Radioimmunotherapy and antiviral therapy: An elimination strategy for HIV-infected cells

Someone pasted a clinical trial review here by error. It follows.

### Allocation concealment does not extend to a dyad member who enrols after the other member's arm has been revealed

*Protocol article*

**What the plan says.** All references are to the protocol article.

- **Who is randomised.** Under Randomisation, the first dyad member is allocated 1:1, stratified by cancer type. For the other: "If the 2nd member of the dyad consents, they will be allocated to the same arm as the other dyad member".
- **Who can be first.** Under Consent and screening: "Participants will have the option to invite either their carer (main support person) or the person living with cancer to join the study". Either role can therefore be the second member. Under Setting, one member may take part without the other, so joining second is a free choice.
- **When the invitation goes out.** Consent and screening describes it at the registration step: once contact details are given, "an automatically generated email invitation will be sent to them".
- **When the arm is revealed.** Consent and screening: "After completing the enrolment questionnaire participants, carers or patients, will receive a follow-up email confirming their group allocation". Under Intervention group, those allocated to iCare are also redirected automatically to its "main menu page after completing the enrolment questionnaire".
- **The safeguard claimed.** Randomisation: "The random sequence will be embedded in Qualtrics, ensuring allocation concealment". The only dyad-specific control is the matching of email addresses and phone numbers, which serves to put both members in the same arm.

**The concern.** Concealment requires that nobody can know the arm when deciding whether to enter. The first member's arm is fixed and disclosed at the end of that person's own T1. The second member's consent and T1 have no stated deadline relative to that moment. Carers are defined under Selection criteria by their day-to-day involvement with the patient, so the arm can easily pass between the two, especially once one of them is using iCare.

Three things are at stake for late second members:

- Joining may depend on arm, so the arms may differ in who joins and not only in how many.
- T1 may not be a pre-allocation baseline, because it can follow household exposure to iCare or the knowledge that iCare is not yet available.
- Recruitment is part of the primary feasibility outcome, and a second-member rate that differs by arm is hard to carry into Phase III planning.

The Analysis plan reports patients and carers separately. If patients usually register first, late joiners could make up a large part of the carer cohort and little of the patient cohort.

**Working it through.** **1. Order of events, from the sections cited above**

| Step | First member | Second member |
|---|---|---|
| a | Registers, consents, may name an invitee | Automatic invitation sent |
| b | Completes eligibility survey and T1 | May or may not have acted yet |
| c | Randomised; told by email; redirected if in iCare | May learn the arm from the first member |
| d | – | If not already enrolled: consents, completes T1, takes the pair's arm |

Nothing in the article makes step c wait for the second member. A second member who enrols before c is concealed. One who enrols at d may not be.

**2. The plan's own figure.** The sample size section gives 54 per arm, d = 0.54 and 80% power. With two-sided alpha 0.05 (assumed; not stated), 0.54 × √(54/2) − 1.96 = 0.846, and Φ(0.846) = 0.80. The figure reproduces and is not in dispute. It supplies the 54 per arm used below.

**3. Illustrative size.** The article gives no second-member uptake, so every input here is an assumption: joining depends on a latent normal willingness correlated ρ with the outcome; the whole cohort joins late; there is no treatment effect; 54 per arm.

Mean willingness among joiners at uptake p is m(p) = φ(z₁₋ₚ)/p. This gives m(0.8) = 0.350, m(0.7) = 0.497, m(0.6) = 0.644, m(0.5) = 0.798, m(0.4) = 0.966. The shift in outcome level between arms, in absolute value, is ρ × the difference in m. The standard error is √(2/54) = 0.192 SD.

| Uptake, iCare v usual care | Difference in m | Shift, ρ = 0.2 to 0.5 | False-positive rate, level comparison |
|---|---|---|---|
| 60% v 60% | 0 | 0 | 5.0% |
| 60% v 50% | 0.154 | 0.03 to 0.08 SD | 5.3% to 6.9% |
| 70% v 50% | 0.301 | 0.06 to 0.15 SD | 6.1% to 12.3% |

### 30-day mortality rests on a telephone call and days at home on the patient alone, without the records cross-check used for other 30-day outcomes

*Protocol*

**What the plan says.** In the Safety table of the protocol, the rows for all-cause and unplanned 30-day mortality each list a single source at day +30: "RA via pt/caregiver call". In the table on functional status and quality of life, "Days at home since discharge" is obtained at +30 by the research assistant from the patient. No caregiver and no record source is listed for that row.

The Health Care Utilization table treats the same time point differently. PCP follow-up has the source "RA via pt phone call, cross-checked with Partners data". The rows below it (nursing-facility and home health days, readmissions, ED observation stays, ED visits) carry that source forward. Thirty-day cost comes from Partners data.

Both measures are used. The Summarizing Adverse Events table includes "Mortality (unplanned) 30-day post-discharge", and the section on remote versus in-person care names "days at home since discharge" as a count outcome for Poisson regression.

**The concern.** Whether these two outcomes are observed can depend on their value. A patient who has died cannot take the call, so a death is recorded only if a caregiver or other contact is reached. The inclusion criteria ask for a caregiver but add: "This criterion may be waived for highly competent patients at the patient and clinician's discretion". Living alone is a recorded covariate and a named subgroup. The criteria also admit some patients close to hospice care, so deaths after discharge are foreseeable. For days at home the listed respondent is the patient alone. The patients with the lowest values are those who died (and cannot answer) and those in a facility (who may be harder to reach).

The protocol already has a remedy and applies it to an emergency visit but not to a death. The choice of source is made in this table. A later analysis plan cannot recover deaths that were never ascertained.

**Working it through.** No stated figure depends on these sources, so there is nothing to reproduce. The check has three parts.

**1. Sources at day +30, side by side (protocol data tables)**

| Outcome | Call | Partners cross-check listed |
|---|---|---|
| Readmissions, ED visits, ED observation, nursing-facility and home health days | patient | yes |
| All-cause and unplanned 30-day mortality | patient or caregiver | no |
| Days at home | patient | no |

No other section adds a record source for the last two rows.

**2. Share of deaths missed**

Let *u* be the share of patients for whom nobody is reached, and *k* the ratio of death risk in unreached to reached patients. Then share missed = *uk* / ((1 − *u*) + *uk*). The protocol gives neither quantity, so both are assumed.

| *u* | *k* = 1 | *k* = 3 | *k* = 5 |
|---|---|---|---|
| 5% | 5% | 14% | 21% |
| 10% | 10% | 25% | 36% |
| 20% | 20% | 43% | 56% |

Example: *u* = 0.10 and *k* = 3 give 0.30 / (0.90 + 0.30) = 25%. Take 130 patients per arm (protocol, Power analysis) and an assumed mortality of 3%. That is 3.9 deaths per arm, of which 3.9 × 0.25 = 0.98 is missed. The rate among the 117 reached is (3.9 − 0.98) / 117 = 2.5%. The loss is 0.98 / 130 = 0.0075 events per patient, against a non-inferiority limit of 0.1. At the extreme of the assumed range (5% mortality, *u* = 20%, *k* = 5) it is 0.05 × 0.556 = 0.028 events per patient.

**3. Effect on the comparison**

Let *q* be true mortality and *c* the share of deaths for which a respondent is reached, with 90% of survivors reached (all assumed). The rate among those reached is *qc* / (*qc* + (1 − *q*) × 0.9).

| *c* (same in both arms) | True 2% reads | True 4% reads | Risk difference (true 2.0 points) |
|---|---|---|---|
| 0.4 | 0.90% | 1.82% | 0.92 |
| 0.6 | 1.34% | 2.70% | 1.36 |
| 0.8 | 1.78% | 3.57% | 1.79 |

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While antiretroviral therapy (ART) has dramatically improved life expectancy for people infected with HIV/AIDS, it cannot kill infected cells. These cells persist in cellular and anatomical reservoirs, leading to disease resurgence. Radioimmunotherapy (RIT) utilizes antibodies as vehicles to deliver cytocidal radiation to cells and successfully killed HIV infected cells using the 2556 monoclonal antibody to HIV-1 gp41 protein. However, both ART-treated cells and latently infected cells have decreased gp41 expression, which may decrease RIT efficacy. The aim of this work is to assess the ability of RIT to bind and kill infected cells using latent cell line models, simian lymphocytes, and primary human lymphocytes co-treated with ART. We hypothesized that the surface gp41 expression in all three models would be reduced compared to actively infected cells but sufficient to permit preferential binding and killing of infected cells by RIT.;Cells were treated with Bismuth-213 (213Bi) conjugated to 2556. Cell survival, viral load, and gp41 expression were assessed using chronically infected cell lines or peripheral blood mononuclear cells (PBMCs) isolated from monkeys or humans. ART-treated infected PBMCs continued to express gp41 in sufficient quantity to be killed by RIT, and 213Bi-2556 eliminated more than 90% of detectable virus in 13 of 15 patient samples. ART and RIT co-treatment was consistently more effective at reducing viral load in vitro than either therapy alone. Both latent and activated cell lines were killed by RIT in a dose-dependent manner, although the inability of RIT alone to eliminate all latently infected cells in the sample suggests that, for maximum efficacy, an accompanying latency reactivation strategy should be considered to maximize surface gp41 expressed by these cells. 2556 competed with the endogenous anti-gp41 antibodies present in simian/human immunodeficiency virus (SHIV) infected macaque serum, and 213Bi-2556 preferentially bound to and killed SHIV infected PBMCs in numbers twice as high as PBMCs from control monkeys. Taken together, these data show proof of concept that 213Bi-2556 may represent a novel and effective targeting method for killing persisting HIV-infected cells, and demonstrate that SHIV infected macaques are a potential model for investigating RIT efficacy in future studies.
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